This week I saw quite a few older horses come in to the clinic and overheard a lot of information about feeding them so I thought I would compile it all in my blog.  I also thought this would go well with the informative Cushing’s Disease newsletter just posted by Dr. King.

To start with I learned that most older horses fall in to two categories when it comes to feeding: easy keepers (like me) and hard keepers.  Both horses require careful feeding to make sure they stay healthy.

Easy keepers are the horse that looks at a blade of grass and gains 50 pounds.  The biggest problem seen in these horses is laminitis due to insulin resistance.  This is not a problem exclusive to older horses but does tend to get worse with age.  I think most of us can relate to the ease of weight gain as we get older.  Calorie control is the name of the game here.  Most commercial diets will have recommended weights to be fed on a daily basis.  If controlling calories means going below the lowest recommended weight, your horse is not getting the vitamins and minerals he needs.  Therefore for the easiest keepers my doctors recommend feeding a ration balancer.  Ration balancers contain the protein, vitamin and minerals your horse needs with no added calories.  These are fed in small weights of ½ to 1 pound per day.

The next big source of calories is pasture, especially in the summer.  Dr. Lacher told a client that the Bahia grass seed heads are full of protein and starch!  This means quality time with the lawn mower to keep those seed heads at bay.  If that isn’t enough for your horse a grazing muzzle can be used to further decrease grass consumption.  The most interesting thing I heard the doctors saying this week involved the light/dark metabolism of grass.  They said grass (and all plants) changes metabolism around sunrise and sunset which causes a buildup of starches.  By keeping your horse off the pasture during these times you can decrease another source of starches.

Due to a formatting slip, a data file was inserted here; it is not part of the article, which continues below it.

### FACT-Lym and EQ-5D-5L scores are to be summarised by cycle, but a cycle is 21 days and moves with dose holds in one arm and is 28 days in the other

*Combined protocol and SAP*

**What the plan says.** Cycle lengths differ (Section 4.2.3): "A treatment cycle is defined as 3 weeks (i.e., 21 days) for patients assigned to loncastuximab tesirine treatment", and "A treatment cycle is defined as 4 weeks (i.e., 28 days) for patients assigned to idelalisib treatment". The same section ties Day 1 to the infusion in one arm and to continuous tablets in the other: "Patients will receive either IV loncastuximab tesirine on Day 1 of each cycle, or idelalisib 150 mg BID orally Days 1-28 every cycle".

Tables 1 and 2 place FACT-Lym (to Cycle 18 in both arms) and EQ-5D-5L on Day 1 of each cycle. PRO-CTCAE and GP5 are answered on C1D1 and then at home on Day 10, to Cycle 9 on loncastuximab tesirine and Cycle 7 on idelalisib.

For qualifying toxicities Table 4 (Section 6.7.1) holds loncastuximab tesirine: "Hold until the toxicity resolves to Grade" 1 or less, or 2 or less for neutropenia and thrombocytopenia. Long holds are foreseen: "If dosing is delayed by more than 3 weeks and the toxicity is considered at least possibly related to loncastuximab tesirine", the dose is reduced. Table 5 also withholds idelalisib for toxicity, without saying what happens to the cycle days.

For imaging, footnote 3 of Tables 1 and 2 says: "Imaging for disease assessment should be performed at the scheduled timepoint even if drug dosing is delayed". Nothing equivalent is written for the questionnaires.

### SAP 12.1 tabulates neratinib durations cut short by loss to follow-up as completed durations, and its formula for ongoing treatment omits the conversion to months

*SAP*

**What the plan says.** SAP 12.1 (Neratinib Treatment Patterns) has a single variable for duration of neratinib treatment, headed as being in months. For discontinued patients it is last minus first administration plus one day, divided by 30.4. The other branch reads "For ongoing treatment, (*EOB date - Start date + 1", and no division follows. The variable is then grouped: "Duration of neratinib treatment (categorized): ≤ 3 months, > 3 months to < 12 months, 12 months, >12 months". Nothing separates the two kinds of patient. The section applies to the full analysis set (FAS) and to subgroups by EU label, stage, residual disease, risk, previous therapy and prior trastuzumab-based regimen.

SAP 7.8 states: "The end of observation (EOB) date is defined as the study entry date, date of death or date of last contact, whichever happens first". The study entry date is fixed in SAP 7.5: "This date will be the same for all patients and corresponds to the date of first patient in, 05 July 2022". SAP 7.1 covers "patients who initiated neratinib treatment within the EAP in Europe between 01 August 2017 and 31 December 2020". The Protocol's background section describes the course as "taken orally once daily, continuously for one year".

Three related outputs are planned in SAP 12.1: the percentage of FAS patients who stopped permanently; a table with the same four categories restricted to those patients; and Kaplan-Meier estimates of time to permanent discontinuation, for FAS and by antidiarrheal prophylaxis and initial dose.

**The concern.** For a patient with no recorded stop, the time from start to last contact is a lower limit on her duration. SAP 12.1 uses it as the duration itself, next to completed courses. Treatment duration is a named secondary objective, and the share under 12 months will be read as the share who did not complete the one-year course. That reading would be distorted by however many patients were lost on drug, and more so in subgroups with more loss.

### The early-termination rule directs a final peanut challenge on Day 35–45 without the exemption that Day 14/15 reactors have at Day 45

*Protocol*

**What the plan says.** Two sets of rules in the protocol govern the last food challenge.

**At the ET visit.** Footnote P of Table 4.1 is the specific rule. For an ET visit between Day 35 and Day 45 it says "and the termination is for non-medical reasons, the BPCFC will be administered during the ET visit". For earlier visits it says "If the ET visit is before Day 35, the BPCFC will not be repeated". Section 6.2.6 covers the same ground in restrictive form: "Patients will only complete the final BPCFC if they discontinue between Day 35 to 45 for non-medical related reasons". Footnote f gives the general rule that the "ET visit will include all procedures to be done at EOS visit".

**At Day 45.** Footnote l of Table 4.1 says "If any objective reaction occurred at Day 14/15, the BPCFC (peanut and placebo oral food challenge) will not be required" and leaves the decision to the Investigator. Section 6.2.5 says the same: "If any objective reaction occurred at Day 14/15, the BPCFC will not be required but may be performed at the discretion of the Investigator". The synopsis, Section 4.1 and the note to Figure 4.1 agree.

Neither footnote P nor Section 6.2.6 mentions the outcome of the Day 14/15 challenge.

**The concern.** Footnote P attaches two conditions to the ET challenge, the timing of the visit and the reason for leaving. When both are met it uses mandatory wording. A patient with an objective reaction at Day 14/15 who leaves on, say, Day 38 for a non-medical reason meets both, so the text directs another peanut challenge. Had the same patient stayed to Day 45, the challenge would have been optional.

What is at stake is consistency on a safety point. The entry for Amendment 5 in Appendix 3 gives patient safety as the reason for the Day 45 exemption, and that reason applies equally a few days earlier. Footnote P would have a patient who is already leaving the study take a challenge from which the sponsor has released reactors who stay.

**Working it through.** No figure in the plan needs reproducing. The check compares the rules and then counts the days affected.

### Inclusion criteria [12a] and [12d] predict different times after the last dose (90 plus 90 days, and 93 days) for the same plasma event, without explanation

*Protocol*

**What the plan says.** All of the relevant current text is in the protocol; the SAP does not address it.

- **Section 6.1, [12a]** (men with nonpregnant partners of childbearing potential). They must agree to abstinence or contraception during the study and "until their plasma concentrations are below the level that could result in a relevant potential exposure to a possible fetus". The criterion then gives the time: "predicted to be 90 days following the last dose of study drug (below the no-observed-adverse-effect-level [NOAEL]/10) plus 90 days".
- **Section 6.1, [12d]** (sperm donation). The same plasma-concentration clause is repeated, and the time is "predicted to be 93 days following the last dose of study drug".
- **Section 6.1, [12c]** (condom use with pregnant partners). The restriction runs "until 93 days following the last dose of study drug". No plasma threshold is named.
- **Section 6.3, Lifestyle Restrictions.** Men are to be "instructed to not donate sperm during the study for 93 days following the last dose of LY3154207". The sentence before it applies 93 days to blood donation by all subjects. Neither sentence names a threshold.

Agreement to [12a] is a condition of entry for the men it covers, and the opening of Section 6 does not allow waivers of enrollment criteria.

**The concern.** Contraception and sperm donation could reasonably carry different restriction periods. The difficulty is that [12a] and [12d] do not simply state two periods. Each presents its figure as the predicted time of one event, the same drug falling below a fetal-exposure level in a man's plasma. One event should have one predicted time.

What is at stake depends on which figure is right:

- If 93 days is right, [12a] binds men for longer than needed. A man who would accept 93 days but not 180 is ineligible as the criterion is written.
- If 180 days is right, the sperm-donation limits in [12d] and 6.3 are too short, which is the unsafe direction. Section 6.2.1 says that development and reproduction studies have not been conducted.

Now for the hard keepers.  The first thing Dr. King and Dr. Lacher do for hard keeper is a good dental exam.  This involves sedation, a full mouth speculum and a bright light.  On one horse this week they found an infected tooth that was sending bacteria into the horse’s bloodstream and making it painful to chew.  They removed the tooth and will now watch the horse over the next month to see if she gains back her lost weight.  The next thing recommended was testing for Cushings disease.  If your horse comes back positive for Cushings disease medication can help with weight loss.  No matter what the cause of weight loss, Senior diets are recommended to put weight back on.  Senior diets are pre-cooked to make it easier for your horse to digest.  In fact these diets don’t need to be chewed at all!  As long as your horse is able to get the pelleted feed swallowed it will be digested.  To help your older horse swallow Senior, water can be added to make it a mash.

If more calories are needed fat is a calorie dense, safe addition.  Horses are very fat tolerant.  One pound of fat for every 1000 pounds of body weight can be added daily.  Fat comes in two main forms:  vegetable oils and prilled (powdered) fats.  This should be gradually added over 7 to 10 days to minimize diarrhea.  The nice thing about fat is it doesn’t add much in the way of volume.  This means your horse who is low man on the totem pole can eat the same volume of grain but get more calories from it.

Another way to add calories is with high quality roughage.  Alfalfa and peanut hay can be fed free choice very safely and will add loads of calories.  For our senior patients with poor teeth this can be done with soaked alfalfa pellets or cubes.

Sometimes weight loss is secondary to behavior changes.  Older horses can move down the chain of command due to lameness or other chronic pain problems.  If you are feeding your horse in a group situation you may need to change your setup to allow the old guy to eat alone.

I hope my summary of all I heard from the front counter helps you feed your older horse.  If you have any questions, please contact the office and I will make sure Dr. King or Dr. Lacher get right back with you!

May your litterbox be clean and your food bowl full…Tony, the Official Springhill Equine Office Cat


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